“Why hasn't anyone killed him yet?”
“Dumb luck,” Wit said. “In that I’m lucky you’re all so dumb.”
“Honor is dead. But I'll see what I can do.”
“He saw it in her eyes. The anguish, the frustration. The terrible nothing that clawed inside and sought to smother her. She knew. It was there, inside. She had been broken.
Then she smiled. Oh, storms. She smiled anyway.
It was the single most beautiful thing he’d seen in his entire life.”
“The only time you seem honest is when you’re insulting someone!”
“The only honest things I can say to you are insults.”
“I ain't grouchy,” Teft snapped. “I just have a low threshold for stupidity.”
“You sent him to the sky to die, assassin," Kaladin said, Stormlight puffing from his lips, "but the sky and the winds are mine. I claim them, as I now claim your life.”
“As I fear not a child with a weapon he cannot lift, I will never fear the mind of a man who does not think.”
“I don't talk to myself because I'm crazy."
"I do it because I'm awesome.”
“A woman's strength should not be in her role, whatever she chooses to be, but in the power to choose that role.”
“Kaladin frowned. “Wait. Are you wearing cologne? In prison?”
“Well, there was no need to be barbaric, just because I was incarcerated.”
“Storms, you’re spoiled,” Kaladin said, smiling.
“I’m refined, you insolent farmer,” Adolin said. Then he grinned. “Besides, I’ll have you know that I had to use cold water for my baths while here.”
“Onward, then! To glory and some such nonsense.”
“Words are where most change begins.”
“Hello, a cheerful voice said in his mind. Would you like to destroy some evil today?”
“I’m so storming pure I practically belch rainbows.”
“What is a woman's place in this modern world? Jasnah Kholin's words read. I rebel against this question, though so many of my peers ask it. The inherent bias in the inquiry seems invisible to so many of them. They consider themselves progressive because they are willing to challenge many of the assumptions of the past.
They ignore the greater assumption--that a 'place' for women must be defined and set forth to begin with. Half of the population must somehow be reduced to the role arrived at by a single conversation. No matter how broad that role is, it will be--by-nature--a reduction from the infinite variety that is womanhood.
I say that there is no role for women--there is, instead, a role for each woman, and she must make it for herself. For some, it will be the role of scholar; for others, it will be the role of wife. For others, it will be both. For yet others, it will be neither.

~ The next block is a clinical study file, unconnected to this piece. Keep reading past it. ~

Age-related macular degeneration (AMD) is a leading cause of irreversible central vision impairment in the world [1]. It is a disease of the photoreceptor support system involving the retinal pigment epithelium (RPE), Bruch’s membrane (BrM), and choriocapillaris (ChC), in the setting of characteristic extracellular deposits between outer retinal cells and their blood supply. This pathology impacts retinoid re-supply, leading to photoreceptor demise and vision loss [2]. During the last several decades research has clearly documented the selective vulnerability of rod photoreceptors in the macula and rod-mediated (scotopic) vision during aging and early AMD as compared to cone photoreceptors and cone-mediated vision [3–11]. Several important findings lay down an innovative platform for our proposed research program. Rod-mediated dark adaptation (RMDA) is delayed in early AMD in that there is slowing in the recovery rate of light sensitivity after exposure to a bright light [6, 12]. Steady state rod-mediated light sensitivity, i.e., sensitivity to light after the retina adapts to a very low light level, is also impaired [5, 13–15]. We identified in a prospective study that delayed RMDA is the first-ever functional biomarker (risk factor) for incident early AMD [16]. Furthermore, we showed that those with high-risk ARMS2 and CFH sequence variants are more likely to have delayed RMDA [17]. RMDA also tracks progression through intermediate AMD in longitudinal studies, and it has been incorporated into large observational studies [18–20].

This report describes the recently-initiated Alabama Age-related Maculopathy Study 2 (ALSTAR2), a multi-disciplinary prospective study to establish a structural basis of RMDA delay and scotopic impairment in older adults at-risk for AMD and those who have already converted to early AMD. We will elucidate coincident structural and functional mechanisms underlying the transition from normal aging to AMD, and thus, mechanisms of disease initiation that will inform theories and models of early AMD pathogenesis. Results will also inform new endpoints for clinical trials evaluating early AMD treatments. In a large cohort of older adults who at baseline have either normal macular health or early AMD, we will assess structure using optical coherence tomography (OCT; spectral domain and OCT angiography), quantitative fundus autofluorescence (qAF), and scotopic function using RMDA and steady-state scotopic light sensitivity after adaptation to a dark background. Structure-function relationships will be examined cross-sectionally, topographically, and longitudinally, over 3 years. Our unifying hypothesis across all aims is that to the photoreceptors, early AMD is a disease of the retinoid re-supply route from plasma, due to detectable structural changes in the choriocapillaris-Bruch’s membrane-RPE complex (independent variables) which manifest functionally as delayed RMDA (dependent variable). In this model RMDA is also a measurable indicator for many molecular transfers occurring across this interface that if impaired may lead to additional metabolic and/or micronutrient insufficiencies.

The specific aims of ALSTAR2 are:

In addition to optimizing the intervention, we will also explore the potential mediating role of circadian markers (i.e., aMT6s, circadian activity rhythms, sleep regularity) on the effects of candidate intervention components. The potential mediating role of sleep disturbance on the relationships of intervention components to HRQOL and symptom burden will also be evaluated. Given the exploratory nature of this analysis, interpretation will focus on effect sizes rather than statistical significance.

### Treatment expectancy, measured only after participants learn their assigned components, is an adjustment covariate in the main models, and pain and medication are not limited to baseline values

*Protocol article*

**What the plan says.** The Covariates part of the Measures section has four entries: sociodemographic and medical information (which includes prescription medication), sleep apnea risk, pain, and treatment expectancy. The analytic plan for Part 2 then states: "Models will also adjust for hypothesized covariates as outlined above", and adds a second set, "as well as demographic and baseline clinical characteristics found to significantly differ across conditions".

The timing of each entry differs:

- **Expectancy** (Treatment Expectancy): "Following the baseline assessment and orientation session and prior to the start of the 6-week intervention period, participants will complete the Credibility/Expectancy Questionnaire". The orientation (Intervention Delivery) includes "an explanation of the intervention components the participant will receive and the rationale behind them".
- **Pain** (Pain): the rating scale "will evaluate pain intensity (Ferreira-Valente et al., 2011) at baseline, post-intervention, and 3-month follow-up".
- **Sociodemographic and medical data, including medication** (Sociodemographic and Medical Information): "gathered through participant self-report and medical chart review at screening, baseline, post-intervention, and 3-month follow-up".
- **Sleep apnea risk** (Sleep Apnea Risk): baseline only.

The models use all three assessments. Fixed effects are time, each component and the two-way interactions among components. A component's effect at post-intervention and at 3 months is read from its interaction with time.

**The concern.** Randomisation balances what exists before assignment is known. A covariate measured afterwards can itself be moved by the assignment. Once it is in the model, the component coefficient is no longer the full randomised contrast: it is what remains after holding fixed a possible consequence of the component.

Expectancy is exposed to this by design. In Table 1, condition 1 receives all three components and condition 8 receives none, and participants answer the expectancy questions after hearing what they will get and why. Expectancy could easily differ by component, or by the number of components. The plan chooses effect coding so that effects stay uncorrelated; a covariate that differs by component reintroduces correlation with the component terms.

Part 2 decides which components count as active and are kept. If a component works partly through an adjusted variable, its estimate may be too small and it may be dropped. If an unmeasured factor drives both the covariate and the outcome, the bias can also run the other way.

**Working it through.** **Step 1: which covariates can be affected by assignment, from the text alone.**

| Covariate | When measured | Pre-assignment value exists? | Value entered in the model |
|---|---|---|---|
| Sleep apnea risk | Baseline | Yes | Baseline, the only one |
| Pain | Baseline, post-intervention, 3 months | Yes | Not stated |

Do not mistake me in assuming I value one woman's role above another. My point is not to stratify our society--we have done that far to well already--my point is to diversify our discourse.
A woman's strength should not be in her role, whatever she chooses it to be, but in the power to choose that role. It is amazing to me that I even have to make this point, as I see it as the very foundation of our conversation.”
“I can see what you’re up to.”
“Five foot six inches,” Shallan said. “I suspect that’s all I will ever be up to, unfortunately.”
“I like visiting people in prison. I can say whatever I want to them, and they can’t do anything about it.”
“Power is an illusion of perception.”
“When did you get so peppy?” she shouted.
“Ever since I assumed I was dead, then I suddenly wasn't.”
“Then remind me to try to kill you once in a while,” she snapped. “If I succeed, it will make me feel better, and if I fail, it will make you feel better. Everyone wins!”
“Two blind men waited at the end of an era, contemplating beauty.”
“Do not let your assumptions about a culture block your ability to perceive the individual, or you will fail.”
“All stories told have been told before. We tell them to ourselves, as did all men who ever were. And all men who ever will be. The only things new are the names.”
“How . . .” Dalinar said. “You fell into a chasm!”
“I fell face-first, sir,” Kaladin said, “and fortunately, I’m particularly hard-headed.”
“What do you know?”
“Almost everything. That almost part can be a real kick in the teeth sometimes.”
“What do you want, then?”
“What I can’t have.” Wit turned to him, eyes solemn. “Same as everyone else, Kaladin Stormblessed.”
“The world isn't fair? What a huge revelation! Some people in power abuse those they have power over? Amazing! When did this start happening?”
“For glory lit, and life alive, for goals unreached and aims to strive. All men must try, the wind did see. It is the test, it is the dream.”
“Expectation wasn't just about what people expected of you. It was about what you expected of yourself.”
“Storms, woman,” [Kaladin] said. “I don’t know what to make of you.”
“Preferably not a corpse.”
“I’m surprised someone hasn't already done that.”
“I say that there is no role for women—there is, instead, a role for each woman, and she must make it for herself.”
“We live many lives, Jane, but very rarely do we ever come across the same soul twice.”
“Zayvion swore, and I mean he pulled out a raft of curses that made me rethink his upbringing.”
“He had fallen into the error of all liberals: the belief that men are prepared to reform themselves, that good will attracts good will, that truth has leavening virtue of its own.”
“You're well enough looked after now' says Farouq. 'We are your friends. Don't we care about you? All this bitterness, it's in your own mind. To be accepted as a human being, you must behave like one. The more human you act, the more human you'll be.' He spoils the effect of this decent speech by adding with a smirk, 'Four-foot cunt.”
“Better by far the destiny of plant or stone, bereft of knowledge and consciousness, but blessed at least with purity and peace of mind!’ These”
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